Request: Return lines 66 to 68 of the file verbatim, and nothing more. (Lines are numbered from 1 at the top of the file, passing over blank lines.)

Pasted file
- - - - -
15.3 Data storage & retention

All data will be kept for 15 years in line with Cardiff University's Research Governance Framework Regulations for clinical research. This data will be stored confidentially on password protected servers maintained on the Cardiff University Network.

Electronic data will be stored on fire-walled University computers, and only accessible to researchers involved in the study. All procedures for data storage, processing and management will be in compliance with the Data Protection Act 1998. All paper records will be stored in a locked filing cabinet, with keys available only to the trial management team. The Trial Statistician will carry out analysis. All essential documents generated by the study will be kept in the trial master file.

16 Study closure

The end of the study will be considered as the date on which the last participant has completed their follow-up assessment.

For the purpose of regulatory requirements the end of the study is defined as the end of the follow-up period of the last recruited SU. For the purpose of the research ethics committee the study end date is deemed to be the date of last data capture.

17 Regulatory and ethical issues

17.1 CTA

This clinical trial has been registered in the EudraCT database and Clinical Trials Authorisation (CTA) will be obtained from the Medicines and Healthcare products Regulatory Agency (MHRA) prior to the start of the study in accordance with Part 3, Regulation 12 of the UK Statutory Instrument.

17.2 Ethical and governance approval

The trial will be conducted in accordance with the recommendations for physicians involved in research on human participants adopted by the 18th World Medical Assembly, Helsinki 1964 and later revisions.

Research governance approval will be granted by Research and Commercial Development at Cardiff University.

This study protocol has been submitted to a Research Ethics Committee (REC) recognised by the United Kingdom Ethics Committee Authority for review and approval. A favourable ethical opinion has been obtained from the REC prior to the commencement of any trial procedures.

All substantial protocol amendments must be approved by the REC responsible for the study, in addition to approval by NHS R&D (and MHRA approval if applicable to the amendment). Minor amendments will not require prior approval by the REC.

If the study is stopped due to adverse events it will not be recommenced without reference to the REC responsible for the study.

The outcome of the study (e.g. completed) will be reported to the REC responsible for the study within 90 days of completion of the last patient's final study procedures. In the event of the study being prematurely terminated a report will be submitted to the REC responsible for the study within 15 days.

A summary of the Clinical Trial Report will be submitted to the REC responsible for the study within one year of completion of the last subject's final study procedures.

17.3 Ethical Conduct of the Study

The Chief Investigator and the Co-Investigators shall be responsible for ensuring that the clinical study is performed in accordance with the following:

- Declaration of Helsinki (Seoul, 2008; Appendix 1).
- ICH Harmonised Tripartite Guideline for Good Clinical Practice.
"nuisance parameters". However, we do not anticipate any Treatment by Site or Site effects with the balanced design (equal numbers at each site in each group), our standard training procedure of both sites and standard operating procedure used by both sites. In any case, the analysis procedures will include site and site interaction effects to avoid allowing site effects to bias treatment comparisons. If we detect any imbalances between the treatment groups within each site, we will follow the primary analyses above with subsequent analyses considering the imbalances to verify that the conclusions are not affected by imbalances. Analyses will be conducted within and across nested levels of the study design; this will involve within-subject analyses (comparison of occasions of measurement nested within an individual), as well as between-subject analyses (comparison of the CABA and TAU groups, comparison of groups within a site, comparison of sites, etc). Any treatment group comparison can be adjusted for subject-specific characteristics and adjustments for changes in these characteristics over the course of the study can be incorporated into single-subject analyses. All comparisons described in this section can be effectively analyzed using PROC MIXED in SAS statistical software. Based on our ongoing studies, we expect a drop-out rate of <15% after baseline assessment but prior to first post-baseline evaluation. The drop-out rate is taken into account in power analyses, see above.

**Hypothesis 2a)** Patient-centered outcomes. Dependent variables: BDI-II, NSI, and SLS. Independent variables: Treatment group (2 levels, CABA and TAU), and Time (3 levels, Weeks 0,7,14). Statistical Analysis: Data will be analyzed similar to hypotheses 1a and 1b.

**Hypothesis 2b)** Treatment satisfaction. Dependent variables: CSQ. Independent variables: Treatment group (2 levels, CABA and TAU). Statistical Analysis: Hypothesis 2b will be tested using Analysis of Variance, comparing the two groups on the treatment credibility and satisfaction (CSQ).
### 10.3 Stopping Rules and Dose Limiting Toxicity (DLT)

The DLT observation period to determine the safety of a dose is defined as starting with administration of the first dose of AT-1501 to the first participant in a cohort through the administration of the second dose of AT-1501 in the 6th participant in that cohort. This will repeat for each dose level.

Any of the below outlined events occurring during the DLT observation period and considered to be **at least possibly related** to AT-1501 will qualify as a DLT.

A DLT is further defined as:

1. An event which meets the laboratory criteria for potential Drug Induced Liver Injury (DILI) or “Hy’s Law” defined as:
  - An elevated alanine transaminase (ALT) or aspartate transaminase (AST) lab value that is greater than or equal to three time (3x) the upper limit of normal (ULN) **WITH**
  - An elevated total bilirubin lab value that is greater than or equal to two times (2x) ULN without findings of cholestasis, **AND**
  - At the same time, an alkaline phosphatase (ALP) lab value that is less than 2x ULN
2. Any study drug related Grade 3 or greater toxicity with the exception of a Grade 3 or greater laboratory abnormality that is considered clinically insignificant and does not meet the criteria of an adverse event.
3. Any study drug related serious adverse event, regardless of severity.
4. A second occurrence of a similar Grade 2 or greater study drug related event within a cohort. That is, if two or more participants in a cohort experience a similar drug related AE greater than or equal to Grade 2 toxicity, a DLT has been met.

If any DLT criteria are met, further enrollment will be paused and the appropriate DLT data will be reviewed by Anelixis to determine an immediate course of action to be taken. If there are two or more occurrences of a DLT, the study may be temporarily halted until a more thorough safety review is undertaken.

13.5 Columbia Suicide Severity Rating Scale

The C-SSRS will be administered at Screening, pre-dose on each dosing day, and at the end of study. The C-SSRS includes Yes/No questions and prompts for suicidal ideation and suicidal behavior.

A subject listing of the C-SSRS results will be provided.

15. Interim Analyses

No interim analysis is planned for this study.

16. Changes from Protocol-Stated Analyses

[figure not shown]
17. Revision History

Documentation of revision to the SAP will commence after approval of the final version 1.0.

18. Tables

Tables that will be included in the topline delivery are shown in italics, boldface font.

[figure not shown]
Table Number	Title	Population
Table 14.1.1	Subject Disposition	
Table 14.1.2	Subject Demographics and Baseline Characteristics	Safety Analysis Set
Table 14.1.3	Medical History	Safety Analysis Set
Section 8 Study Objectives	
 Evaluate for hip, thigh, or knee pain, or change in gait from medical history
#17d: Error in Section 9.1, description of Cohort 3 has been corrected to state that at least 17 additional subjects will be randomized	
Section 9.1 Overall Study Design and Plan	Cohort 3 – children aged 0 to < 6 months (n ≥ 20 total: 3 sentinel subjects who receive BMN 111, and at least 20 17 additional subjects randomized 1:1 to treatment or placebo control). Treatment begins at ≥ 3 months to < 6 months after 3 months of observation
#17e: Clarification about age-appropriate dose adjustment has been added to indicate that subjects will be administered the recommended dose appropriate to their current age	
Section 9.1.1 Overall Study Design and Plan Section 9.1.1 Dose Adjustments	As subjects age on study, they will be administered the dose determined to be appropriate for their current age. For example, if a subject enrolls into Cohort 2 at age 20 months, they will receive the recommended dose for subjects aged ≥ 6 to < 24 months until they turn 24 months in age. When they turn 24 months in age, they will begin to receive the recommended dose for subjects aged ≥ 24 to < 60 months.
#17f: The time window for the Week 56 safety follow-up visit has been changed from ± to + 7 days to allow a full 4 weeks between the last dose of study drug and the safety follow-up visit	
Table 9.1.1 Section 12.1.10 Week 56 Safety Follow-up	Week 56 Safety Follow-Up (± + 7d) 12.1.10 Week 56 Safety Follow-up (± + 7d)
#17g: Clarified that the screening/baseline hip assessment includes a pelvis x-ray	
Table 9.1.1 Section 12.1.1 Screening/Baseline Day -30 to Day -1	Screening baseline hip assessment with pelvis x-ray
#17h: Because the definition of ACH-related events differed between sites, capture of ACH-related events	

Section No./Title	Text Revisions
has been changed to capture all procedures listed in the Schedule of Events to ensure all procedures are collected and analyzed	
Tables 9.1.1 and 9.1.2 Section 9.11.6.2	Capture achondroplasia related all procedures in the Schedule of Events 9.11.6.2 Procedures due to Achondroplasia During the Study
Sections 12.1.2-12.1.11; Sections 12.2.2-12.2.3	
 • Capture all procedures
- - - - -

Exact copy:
Tables 9.1.1 and 9.1.2 Section 9.11.6.2	Capture achondroplasia related all procedures in the Schedule of Events 9.11.6.2 Procedures due to Achondroplasia During the Study
Sections 12.1.2-12.1.11; Sections 12.2.2-12.2.3	
 • Capture all procedures